Organic light-emitting diodes (OLEDs) have recently become attractive for solid-state lighting applications.1,2 They can be as efficient as compact fluorescent lamps, but they turn on instantly, are continuously dimmable, have better color-rendering capabilities, and a large, potentially flexible, emitting surface (see Figure 1). This can make them one of the lighting solutions for the 21st century. Unfortunately, organic semiconductors (OS) used in OLEDs are usually rather bad electrical conductors as they have low free-charge-carrier densities. Thus, undoped intrinsic organic layers have a low conductivity and often present large injection barriers for charge carriers from adjacent electrodes. In OLEDs, these properties decrease the efficiency as they cause a large operational voltage and a difference between the number of holes and electrons required (the charge carrier balance).3 The introduction of p- and n-doped charge carrier injection layers can reduce these effects and improve the OLED's efficiency.
Figure 1. A large-area, white organic LED.
For a long time, the injection barrier for electrons from the OLED's cathode into the electron transport level (lowest unoccupied molecular orbital: LUMO) of the first organic layer was lowered by reactive metals with low work function Φ (e.g., barium, calcium, or magnesium) or a thin interlayer of a salt (e.g., lithium fluoride).4–6 This does not, however, improve the conductivity of the organic layer. It is not as difficult to inject holes from the transparent indium tin oxide (ITO), acting as the anode, because its work function is often closer to the hole transport level (highest occupied molecular orbital: HOMO) of the organics, resulting in only a small barrier. We have developed a new p-type doping system with good hole transport and injection characteristics. It also has the advantage of being cheap, easily processable and almost transparent to visible light. We have also investigated n-doping which shows analogous behavior.
We co-evaporated a typical hole transport material N,N'-diphenyl-N,N'-bis(1-naphthyl)-1,1'biphenyl-4,4”diamine (α-NPD) and the nearly colorless rhenium heptoxide (Re2O7) from two thermal evaporation sources, forming a nearly transparent 150nm thick OS layer on an ITO-covered glass substrate. A 200nm aluminum layer was evaporated on top as a counter electrode. The co-evaporation of the Re2O7 led to a p-doped OS, increasing the free-charge-carrier density and thus its conductivity σ. This is the result of an electron transfer from the α-NPD to the Re2O7 via a charge transfer complex (leaving a free hole on the α-NPD).6 Compared to a pure 150nm α-NPD layer with σ≈10−15S/cm, a doping concentration of 10% Re2O7 increased the conductivity by seven orders of magnitude, and a concentration of 50% Re2O7 by ten orders of magnitude. The doped layers in an OLED have much lower electrical resistances than the intrinsic light-emitting layers, and so they can be quite thick without a significant increase in the OLED's operational voltage. Therefore, the transport layer thickness can be easily adjusted to tune the optical microcavity for optimum light extraction.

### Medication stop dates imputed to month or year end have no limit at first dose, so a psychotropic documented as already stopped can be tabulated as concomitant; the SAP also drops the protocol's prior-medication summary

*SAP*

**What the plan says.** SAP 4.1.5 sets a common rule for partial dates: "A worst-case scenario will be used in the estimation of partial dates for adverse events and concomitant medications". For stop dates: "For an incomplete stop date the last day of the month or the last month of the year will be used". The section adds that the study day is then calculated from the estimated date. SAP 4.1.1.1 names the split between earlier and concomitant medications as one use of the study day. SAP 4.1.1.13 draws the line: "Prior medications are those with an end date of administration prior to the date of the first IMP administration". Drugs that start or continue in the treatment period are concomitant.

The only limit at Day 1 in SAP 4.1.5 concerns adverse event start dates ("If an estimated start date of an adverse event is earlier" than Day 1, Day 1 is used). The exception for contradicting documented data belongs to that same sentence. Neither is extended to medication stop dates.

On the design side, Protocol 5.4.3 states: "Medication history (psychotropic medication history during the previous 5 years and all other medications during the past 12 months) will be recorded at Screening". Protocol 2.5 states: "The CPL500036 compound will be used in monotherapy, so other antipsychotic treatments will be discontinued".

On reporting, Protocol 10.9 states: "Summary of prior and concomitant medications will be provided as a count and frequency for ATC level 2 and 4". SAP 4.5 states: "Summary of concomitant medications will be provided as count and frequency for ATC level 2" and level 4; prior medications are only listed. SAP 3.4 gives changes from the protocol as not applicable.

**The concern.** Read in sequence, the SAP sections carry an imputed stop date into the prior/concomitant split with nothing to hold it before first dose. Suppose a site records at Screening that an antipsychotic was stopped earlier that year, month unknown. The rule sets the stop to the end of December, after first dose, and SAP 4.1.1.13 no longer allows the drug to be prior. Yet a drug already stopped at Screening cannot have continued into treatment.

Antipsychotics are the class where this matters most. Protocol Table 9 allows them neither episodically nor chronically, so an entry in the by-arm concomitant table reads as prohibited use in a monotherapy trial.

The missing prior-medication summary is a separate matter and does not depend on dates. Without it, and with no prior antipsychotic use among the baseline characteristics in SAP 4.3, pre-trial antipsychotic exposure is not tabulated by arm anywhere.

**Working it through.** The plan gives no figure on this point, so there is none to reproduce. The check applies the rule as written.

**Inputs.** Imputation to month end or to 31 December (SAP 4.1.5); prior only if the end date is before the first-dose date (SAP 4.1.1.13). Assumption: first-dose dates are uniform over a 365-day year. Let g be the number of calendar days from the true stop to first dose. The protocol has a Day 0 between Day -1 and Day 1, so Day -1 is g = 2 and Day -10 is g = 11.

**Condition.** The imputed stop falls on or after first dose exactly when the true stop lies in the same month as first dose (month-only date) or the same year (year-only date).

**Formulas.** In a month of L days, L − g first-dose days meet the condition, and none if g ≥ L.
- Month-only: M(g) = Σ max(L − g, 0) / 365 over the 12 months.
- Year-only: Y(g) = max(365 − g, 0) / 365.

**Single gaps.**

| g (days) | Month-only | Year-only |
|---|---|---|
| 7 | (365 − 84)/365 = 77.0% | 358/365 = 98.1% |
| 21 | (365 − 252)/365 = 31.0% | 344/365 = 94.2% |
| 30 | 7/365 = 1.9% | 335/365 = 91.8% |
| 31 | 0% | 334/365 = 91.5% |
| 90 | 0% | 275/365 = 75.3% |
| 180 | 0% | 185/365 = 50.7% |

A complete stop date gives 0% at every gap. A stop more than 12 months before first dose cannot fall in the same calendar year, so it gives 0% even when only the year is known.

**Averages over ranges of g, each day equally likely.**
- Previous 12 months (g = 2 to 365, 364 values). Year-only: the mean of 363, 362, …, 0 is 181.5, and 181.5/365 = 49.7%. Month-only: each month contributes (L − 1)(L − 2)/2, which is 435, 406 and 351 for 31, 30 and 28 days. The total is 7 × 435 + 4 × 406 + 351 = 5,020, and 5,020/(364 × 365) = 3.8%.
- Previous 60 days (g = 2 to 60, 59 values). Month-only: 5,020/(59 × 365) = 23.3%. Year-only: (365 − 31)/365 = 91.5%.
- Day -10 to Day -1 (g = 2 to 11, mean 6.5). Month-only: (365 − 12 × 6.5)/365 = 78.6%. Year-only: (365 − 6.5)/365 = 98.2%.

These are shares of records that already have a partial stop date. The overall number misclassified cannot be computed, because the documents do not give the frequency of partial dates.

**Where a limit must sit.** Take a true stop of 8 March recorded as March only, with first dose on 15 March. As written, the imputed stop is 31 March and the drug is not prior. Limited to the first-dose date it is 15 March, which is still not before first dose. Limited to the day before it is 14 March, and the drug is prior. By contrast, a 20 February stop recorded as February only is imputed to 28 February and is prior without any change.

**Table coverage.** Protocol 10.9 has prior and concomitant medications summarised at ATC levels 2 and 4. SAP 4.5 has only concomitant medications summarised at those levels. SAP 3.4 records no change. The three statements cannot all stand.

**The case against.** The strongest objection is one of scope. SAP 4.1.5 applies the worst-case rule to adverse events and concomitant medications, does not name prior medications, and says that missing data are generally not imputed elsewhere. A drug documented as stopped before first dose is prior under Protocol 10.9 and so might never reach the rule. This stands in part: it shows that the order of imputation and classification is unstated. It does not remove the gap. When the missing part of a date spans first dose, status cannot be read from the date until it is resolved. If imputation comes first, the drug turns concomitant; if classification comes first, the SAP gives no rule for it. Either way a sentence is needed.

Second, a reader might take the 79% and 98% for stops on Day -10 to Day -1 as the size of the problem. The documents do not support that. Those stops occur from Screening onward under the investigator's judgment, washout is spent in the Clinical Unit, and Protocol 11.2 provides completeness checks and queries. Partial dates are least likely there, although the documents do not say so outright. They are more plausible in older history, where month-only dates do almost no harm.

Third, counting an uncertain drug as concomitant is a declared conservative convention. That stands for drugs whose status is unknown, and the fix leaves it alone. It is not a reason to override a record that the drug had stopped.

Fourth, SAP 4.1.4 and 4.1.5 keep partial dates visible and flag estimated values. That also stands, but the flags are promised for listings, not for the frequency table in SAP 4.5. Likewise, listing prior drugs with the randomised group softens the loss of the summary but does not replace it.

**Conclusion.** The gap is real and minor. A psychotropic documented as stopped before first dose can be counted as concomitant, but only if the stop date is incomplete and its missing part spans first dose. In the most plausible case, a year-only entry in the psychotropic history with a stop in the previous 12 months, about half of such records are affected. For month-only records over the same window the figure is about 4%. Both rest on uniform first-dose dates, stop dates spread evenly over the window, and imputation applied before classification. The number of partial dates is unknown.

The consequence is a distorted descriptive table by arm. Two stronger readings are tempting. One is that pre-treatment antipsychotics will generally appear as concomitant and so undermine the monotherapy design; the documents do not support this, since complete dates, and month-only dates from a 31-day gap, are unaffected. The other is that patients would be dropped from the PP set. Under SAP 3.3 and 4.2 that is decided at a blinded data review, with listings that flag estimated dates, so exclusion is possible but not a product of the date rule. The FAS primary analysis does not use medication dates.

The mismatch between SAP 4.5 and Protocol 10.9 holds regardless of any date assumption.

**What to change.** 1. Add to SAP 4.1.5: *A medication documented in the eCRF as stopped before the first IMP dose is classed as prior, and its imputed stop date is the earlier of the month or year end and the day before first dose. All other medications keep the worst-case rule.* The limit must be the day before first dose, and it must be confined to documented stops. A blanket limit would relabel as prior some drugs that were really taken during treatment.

The other important advantage of doped transport layers is the improved injection of charge carriers from electrodes into the organics. This is important for the charge carrier balance within a white OLED (which affects the device efficiency and color). Due to the increased free-charge-carrier density of the doped layers, their HOMO and LUMO levels are strongly bent at the Schottky barriers between the organics and the electrodes. This allows charge carriers to be injected more easily via a tunneling process (thermionic field emission).
To investigate the effect on the hole injection process, we realized another four devices by evaporation (see Figures 2 and 3 for the device layouts and corresponding current density-voltage curves). Hole injection from ITO (Φ=−5.0eV) into the intrinsic α-NPD (HOMO =−5.4eV) is already quite good and only needs around 1V to start a significant current. However, without a p-doped layer between the intrinsic α-NPD and the aluminum (Φ=−4.2eV) electrode, there is hardly any hole injection from the aluminum as its work function is too low (i and p-i). But even for aluminum, good hole injection can be reached with a doped transport layer (i-p and p-i-p). This allows the use of nearly any electrode material for charge carrier injection into organic devices, regardless of its work function.
Figure 2. Device layout for investigation of charge carrier injection. p: p-doped layer; i: intrinsic layer.
Current density-voltage curves of the devices shown in Figure 2
In summary, we used the easily evaporable Re2O7 to show the p-doping effects on the organic semiconductor α-NPD. A mixed layer from these materials shows low light absorbance. It has a much higher conductivity than regular α-NPD, and it also allows easier charge carrier injection from adjacent electrodes. In complete OLED devices, p- and n-doped layers next to the anode and cathode, respectively, are often used to reach highest efficiency, making doped layers with low absorption loss especially important. Such OLEDs have already been shown by several groups, including our own. We will continue our research efforts to identify inexpensive, long-living doping materials for less absorbant doped transport layers in commercial OLEDs.
Ralf Krause, Frank Steinbacher, Jan Hauke Wemken, Günter Schmid, Arvid Hunze